India recently introduced the Personal Data Protection Bill 2018 (“Bill”). The transfer of personal data in India is currently governed by the SPD Rules (Sensitive Personal Data and Information, 2011), which is however considered outdated and not fully protective of personal data. The Bill comes as a result of the country’s Supreme Court recent judgment that declared privacy a fundamental right of an individual. The Srikrishma Committee (“Committee”) was responsible for drafting the Bill and coined a legal framework that is aimed to shape the country’s digital agenda.
The Committee took into consideration the US sectoral approach, the EU omnibus approach and China’s approach on averting national security risks. In combining best practices across these territories, the Committee tried to create a law that is both contemporary and aligned with recent legal developments.
Requirements for Companies
The Bill contains 112 sections that run through 15 Chapters and follows a structure that is quite familiar because of the GDPR, the EU wide data protection legislation that entered into force in May this year.
Definitions, Scope Of Application And Data Protection Obligations
The Committee uses the term “data principals” to describe the individuals (the equivalent of the EU “data subject”) and “data fiduciaries” to describe the organizations (the equivalent of the EU “data controller”). It widens the definition of personal data to include any data that allows an individual to be directly or indirectly identified. The Bill also includes several categories as sensitive data, including financial data that reveal financial status and credit history.
The Bill will apply to every organization, and the government, that processes personal data in India, as well as any processing by the State, Indian companies or Indian citizens. It will also apply to entities that are not based in India but that offer goods or services in India, or in case they profile individuals in India.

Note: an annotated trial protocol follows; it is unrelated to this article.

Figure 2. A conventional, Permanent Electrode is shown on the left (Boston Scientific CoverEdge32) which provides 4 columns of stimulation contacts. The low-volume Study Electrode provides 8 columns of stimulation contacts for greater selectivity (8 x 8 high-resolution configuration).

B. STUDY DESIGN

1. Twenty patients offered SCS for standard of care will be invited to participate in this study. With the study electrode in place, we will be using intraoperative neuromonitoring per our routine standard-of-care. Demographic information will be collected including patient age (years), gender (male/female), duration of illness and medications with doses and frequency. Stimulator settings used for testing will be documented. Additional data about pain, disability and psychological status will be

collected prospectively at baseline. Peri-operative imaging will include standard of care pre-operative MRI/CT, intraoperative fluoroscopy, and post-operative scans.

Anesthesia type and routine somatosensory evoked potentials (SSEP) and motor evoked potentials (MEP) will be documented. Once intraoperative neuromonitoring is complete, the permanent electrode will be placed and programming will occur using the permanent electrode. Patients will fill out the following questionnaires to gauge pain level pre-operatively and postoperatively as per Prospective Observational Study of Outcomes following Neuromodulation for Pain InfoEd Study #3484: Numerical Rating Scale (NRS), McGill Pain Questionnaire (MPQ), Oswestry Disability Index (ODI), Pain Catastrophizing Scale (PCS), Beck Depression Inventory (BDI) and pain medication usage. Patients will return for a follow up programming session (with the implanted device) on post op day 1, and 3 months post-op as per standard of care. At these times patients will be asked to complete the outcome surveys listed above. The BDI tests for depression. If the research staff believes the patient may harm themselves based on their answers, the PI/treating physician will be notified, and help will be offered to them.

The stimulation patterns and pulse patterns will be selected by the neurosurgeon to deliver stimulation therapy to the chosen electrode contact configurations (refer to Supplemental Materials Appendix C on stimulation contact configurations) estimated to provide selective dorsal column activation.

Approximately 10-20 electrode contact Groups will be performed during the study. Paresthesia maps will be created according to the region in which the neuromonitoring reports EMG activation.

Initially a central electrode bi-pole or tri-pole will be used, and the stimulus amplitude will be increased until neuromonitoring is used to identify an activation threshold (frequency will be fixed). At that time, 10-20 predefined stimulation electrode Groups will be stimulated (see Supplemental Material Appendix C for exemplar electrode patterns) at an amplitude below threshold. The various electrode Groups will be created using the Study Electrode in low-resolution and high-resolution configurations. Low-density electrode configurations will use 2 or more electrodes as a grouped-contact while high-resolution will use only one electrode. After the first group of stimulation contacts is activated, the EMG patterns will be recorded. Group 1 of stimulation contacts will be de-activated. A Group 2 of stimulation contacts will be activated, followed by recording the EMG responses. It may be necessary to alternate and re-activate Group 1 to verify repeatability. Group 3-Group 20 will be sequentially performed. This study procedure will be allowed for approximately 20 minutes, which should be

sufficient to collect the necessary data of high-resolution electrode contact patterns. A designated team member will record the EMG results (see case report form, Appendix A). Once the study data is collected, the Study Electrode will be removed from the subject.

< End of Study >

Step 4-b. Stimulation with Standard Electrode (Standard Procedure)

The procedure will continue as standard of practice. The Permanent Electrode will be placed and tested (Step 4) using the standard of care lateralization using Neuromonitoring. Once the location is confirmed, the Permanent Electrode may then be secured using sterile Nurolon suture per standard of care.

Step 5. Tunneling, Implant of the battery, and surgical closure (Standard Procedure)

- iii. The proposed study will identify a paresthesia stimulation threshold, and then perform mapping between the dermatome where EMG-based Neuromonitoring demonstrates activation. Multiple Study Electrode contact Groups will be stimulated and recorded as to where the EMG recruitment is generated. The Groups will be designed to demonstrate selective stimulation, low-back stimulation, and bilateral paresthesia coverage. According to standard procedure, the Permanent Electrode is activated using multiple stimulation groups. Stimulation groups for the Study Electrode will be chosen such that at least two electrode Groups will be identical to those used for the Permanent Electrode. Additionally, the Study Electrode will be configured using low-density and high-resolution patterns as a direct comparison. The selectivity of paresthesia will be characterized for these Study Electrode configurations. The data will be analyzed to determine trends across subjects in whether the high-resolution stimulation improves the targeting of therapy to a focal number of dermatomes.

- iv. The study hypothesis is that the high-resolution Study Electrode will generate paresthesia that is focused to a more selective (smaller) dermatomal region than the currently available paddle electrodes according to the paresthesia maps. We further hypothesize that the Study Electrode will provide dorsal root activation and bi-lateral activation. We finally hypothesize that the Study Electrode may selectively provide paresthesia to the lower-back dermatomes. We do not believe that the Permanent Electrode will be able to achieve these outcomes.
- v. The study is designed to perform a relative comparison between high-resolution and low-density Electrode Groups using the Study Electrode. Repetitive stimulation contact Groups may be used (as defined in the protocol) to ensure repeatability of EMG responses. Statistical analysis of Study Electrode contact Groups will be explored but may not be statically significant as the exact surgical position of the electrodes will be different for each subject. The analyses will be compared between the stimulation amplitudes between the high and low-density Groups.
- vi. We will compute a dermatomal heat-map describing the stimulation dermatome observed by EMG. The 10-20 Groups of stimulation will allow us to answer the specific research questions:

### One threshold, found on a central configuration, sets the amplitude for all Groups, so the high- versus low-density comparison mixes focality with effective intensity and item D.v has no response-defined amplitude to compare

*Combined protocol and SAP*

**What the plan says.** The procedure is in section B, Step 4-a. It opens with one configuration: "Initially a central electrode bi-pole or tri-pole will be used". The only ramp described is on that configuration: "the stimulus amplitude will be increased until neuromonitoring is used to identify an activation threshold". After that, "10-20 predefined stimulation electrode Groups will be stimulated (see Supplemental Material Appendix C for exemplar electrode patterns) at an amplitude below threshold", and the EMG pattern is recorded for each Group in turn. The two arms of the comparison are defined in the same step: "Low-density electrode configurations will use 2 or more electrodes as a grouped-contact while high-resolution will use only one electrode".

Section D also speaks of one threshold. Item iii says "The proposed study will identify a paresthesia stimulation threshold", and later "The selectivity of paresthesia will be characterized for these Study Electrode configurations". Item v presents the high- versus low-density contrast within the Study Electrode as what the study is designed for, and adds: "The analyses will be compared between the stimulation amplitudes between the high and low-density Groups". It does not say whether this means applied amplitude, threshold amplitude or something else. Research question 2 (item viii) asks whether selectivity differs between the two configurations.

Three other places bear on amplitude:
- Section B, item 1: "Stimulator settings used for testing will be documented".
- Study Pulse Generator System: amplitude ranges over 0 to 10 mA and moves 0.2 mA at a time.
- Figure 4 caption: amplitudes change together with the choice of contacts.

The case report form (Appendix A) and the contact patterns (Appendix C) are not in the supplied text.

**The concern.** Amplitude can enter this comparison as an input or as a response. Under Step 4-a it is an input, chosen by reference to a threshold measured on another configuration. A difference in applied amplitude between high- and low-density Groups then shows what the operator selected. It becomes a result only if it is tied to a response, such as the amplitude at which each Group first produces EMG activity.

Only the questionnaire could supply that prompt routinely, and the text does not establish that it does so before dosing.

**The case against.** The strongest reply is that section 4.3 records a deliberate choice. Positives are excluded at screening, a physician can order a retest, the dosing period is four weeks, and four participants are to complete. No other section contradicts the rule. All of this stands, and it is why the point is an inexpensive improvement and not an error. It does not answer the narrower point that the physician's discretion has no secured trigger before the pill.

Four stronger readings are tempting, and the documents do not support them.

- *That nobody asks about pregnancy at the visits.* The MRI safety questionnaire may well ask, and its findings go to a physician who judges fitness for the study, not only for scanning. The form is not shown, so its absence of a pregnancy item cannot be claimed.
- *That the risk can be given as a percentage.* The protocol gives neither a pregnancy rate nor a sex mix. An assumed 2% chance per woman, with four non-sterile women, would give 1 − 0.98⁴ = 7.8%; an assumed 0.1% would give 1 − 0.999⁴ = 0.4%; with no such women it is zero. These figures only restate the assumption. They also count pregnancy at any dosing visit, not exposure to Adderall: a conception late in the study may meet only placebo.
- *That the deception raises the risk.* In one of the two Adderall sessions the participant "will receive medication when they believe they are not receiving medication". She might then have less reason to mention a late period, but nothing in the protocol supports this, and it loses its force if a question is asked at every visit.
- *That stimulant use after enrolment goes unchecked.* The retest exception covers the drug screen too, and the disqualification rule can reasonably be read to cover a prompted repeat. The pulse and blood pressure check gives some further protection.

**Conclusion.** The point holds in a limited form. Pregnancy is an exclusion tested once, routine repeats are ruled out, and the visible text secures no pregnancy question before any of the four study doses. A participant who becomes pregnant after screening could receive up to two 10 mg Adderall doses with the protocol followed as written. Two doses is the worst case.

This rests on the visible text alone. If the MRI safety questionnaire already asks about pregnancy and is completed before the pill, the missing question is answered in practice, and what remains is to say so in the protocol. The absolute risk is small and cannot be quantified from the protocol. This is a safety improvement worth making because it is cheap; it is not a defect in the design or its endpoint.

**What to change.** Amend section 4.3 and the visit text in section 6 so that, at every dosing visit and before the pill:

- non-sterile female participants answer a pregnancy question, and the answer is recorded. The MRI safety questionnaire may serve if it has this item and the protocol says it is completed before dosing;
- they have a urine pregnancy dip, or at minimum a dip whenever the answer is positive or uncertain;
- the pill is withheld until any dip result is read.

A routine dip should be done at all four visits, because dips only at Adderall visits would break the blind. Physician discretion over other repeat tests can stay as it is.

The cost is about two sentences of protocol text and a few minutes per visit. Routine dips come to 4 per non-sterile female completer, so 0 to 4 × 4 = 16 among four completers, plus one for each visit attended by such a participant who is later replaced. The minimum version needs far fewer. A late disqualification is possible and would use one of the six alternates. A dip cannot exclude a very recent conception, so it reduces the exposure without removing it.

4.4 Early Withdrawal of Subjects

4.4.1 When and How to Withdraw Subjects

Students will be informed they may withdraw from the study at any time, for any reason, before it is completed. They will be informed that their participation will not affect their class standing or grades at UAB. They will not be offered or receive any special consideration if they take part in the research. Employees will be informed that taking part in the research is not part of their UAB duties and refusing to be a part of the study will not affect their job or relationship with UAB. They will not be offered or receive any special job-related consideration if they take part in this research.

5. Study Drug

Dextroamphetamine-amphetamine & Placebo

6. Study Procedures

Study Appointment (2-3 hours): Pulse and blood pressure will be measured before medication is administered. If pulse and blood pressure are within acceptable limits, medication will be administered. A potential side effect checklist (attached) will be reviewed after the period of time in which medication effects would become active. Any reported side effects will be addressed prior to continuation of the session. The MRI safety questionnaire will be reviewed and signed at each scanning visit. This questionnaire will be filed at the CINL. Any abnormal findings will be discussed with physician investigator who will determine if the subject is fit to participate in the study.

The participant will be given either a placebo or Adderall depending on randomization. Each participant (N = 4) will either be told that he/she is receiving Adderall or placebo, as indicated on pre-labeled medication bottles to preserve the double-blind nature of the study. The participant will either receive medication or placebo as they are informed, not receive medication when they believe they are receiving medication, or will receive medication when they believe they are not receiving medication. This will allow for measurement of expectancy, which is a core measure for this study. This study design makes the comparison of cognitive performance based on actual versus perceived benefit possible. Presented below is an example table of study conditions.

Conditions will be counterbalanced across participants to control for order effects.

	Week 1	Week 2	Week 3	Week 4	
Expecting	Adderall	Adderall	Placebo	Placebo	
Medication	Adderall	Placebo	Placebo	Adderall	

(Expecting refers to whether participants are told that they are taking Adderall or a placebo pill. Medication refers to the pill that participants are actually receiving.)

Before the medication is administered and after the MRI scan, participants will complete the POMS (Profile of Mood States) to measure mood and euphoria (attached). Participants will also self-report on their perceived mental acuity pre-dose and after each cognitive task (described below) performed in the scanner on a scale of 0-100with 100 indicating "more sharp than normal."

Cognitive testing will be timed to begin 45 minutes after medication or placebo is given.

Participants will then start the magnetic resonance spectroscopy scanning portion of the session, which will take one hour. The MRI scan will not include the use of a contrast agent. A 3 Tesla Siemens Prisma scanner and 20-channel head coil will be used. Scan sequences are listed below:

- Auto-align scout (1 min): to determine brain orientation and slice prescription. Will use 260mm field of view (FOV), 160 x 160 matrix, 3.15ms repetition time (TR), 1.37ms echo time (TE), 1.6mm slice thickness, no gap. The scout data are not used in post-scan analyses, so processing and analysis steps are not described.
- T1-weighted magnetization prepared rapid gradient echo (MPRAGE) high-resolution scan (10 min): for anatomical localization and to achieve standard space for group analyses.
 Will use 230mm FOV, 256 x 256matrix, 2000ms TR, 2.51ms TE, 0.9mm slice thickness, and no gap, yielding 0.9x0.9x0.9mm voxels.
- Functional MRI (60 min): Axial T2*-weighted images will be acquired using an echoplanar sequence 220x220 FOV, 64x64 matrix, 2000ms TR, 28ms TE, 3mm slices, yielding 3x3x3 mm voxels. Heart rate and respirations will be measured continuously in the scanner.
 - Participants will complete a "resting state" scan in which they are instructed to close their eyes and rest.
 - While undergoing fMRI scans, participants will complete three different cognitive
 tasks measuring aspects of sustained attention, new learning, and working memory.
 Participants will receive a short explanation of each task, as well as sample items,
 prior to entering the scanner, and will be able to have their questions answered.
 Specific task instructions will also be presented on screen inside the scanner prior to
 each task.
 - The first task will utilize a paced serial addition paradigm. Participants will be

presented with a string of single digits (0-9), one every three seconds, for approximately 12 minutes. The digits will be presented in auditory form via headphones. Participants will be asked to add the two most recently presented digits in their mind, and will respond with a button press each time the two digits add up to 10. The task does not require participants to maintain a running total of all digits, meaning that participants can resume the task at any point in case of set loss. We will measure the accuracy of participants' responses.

The Bill introduces a number of data protection obligations that are very similar to the ones found in the GDPR, namely fair and reasonable processing, purpose limitation, collection limitation, lawful processing, notice, data quality, data storage limitation, and accountability. These are high-level obligations that provide guidance to a company that processes personal data.
Processing Grounds, Transparency, And Privacy By Design
The Bill names consent as the primary ground for data processing, however such consent needs to be free, informed, explicit, and unambiguous. It may therefore not always be easy for an organization to prove that they have acquired valid consent. Other grounds for processing include State functions, compliance with a legal obligation, required for an emergency, processing connected to employment purposes, and processing for reasonable purposes. The last purpose is rather vague and it is expected that the Indian DPA will provide further guidance on the range of purposes that may be considered reasonable.
The Bill introduces several transparency obligations, including a record of data processing, and an obligation to run data protection impact assessments. Organizations need to undertake an annual data audit and assign this to independent data auditors. Further, organizations involved in high-risk processing are considered “significant data fiduciaries” and will need to appoint a data protection officer (“DPO”). Organizations not present in India who are under the scope of the Bill will need to appoint a DPO who is based in India.